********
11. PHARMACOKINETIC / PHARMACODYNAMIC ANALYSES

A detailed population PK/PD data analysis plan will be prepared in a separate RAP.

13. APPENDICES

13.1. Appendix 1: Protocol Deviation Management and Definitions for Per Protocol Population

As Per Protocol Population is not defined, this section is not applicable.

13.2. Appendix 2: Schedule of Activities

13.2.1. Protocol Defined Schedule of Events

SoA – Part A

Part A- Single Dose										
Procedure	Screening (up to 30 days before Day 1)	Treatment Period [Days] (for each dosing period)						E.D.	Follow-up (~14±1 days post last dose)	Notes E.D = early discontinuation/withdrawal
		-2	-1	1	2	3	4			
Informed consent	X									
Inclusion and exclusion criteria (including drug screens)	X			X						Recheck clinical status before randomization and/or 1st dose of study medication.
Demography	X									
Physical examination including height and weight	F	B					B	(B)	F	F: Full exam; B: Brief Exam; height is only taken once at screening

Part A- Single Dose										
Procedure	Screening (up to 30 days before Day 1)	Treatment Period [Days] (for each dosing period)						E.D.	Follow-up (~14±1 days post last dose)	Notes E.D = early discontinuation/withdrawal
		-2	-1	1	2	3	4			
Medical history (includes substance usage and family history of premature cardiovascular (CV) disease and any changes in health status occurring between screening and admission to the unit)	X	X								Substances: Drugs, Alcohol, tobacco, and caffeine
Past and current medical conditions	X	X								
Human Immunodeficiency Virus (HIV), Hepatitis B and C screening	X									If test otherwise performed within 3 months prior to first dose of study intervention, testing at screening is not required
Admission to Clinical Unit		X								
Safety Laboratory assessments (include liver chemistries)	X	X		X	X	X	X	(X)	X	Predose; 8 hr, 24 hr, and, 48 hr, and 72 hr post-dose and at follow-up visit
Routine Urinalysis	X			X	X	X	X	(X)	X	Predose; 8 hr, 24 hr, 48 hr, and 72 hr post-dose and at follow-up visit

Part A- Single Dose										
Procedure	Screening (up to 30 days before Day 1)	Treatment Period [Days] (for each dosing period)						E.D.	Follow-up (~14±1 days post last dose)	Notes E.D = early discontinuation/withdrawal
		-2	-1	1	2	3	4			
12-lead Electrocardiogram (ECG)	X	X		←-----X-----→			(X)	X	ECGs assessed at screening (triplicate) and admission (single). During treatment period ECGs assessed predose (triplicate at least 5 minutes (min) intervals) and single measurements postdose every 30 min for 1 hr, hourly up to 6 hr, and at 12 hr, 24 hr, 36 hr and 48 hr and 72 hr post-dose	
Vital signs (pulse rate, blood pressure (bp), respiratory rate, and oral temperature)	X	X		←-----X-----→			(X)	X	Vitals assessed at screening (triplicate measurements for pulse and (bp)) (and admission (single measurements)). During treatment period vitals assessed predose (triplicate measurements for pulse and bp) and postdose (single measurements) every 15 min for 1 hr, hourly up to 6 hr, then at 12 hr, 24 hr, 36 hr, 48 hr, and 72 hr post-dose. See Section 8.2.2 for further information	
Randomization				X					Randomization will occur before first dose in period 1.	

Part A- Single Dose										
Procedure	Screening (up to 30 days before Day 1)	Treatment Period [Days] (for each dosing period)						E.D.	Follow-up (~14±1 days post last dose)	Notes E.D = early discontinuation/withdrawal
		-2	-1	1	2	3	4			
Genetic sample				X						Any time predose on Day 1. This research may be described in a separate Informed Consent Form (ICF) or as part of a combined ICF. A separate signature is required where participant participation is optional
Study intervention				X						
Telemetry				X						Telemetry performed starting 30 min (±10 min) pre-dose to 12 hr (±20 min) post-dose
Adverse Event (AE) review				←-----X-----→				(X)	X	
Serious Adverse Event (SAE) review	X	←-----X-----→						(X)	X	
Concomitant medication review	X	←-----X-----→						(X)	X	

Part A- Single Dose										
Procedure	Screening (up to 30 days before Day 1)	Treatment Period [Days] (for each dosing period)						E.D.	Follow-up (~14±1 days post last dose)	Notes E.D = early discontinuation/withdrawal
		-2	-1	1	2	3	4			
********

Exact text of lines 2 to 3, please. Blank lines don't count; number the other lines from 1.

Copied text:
A detailed population PK/PD data analysis plan will be prepared in a separate RAP.

13. APPENDICES